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Cash vs Accrual Accounting

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M3-2 Reporting Cash Basis versus Accrual Basis Income
Mostert Music Company had the following transactions in March:
a. Sold instruments to customers for $10,000; received $6,000 in cash and the rest on account.
The cost of the instruments was $7,000.
b. Purchased $4,000 of new instruments inventory; paid $1,000 in cash and owed the rest on
account.
c. Paid $600 in wages for the month.
d. Received a $200 bill for utilities that will be paid in April.
e. Received $1,000 from customers as deposits on orders of new instruments to be sold to the
customers in April.
Complete the following statements:

1. The matching principle controls
a. Where on the income statement expenses should be presented.
b. How costs are allocated between Cost of Goods Sold (sometimes called Cost of Sales)
and general and administrative expenses.
c. The ordering of current assets and current liabilities on the balance sheet.
d. When costs are recognized as expenses on the income statement.
2. Which of the following would not be considered a recurring item on the income statement?
a. Administrative expenses. c. Selling expenses.
b. Sales revenues. d. Loss on disposal of a business division.

3. Define accrual accounting and contrast it with cash basis accounting.
4. What four conditions must normally be met for revenue to be recognized under accrual basis
accounting?

P1-3A On June 1 Fix-It-Up Service Co. was started with an initial investment in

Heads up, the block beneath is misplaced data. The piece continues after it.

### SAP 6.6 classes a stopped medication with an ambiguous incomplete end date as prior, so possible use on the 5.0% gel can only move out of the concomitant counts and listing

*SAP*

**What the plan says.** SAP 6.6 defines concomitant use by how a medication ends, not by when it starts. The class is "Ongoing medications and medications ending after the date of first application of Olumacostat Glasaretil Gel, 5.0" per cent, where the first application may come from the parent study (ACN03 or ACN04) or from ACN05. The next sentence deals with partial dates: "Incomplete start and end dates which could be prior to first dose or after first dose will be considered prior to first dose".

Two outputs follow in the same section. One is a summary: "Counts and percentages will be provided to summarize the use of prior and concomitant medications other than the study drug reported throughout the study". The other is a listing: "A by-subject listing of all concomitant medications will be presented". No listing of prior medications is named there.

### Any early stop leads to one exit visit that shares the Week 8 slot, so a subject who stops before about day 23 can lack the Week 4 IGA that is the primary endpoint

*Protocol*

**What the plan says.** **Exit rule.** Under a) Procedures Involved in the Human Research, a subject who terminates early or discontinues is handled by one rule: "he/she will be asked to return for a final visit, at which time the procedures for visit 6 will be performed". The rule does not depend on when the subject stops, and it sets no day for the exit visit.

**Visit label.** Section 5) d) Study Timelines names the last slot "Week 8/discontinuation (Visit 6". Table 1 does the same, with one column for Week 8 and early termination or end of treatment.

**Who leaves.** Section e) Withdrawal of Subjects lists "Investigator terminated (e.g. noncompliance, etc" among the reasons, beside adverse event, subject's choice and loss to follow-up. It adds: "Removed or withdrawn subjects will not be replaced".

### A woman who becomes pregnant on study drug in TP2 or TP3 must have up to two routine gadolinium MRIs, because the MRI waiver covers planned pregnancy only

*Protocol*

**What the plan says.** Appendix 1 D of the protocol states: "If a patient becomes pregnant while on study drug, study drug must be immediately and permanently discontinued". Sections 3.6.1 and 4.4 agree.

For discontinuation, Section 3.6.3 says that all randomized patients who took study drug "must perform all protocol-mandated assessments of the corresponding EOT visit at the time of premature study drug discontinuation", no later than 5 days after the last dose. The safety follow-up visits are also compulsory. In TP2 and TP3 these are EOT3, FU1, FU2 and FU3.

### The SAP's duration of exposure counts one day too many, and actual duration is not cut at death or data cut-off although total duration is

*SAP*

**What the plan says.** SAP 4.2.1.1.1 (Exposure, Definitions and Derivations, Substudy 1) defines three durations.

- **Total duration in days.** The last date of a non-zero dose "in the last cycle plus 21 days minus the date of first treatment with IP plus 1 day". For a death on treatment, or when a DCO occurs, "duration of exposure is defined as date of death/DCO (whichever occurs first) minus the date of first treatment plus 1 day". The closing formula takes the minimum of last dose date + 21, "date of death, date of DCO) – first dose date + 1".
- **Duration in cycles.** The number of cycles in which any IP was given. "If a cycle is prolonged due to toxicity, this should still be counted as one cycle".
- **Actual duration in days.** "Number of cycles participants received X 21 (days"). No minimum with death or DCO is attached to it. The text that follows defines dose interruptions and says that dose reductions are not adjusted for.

the company of $26,200 cash. Here are the assets and liabilities of the company at
June 30, and the revenues and expenses for the month of June, its first month of
operations:
Cash $ 4,600 Notes payable $14,000
Accounts receivable 4,000 Accounts payable 500
Revenue 8,000 Supplies expense 1,000
Supplies 2,400 Gas and oil expense 600
Advertising expense 400 Utilities expense 300
Equipment 32,000 Wage expense 1,400
In June, the company issued no additional stock, but paid dividends of $2,000.
Instructions
(a) Prepare an income statement and a retained earnings statement for the month of
June and a balance sheet at June 30, 2007.
(b) Briefly discuss whether the company's first month of operations was a success.
(c) Discuss the company's decision to distribute a dividend.

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M3-2 Reporting Cash Basis versus Accrual Basis Income
Mostert Music Company had the following transactions in March:
a. Sold instruments to customers for $10,000; received $6,000 in cash and the rest on account.
The cost of the instruments was $7,000.
b. Purchased $4,000 of new instruments inventory; paid $1,000 in cash and owed the rest on
account.
c. Paid $600 in wages for the month.
d. Received a $200 bill for utilities that will be paid in April.
e. Received $1,000 from customers as deposits on orders of new instruments to be sold to the
customers in April.
Complete the following statements:

In the cash basis, we record only the transactions when cash is paid or received.

Cash Basis Income Statement
Revenues:
Cash Sales 6,000
Customer Deposits 1,000
Expenses
Inventory Purchases 1,000
Wages Paid 200
Cash Income 5,800

In accrual basis we record revenue which is earned and expenses which are incurred.
Accrual Basis Income Statement
Sales to Customers 10,000
Expenses
Cost of Sales 7,000
Wages Expense 600
Utilities Expense 200 7,800
Net Income 2,200

1. The matching principle controls
a. Where on the income statement expenses should be presented.
b. How costs are allocated between Cost of ...

Solution Summary

The solution explains how to record transactions under cash accounting and accrual accounting. It also explains the conditions to be fulfilled for revenue recognition and the preparation of financial statements given a set of transactions.

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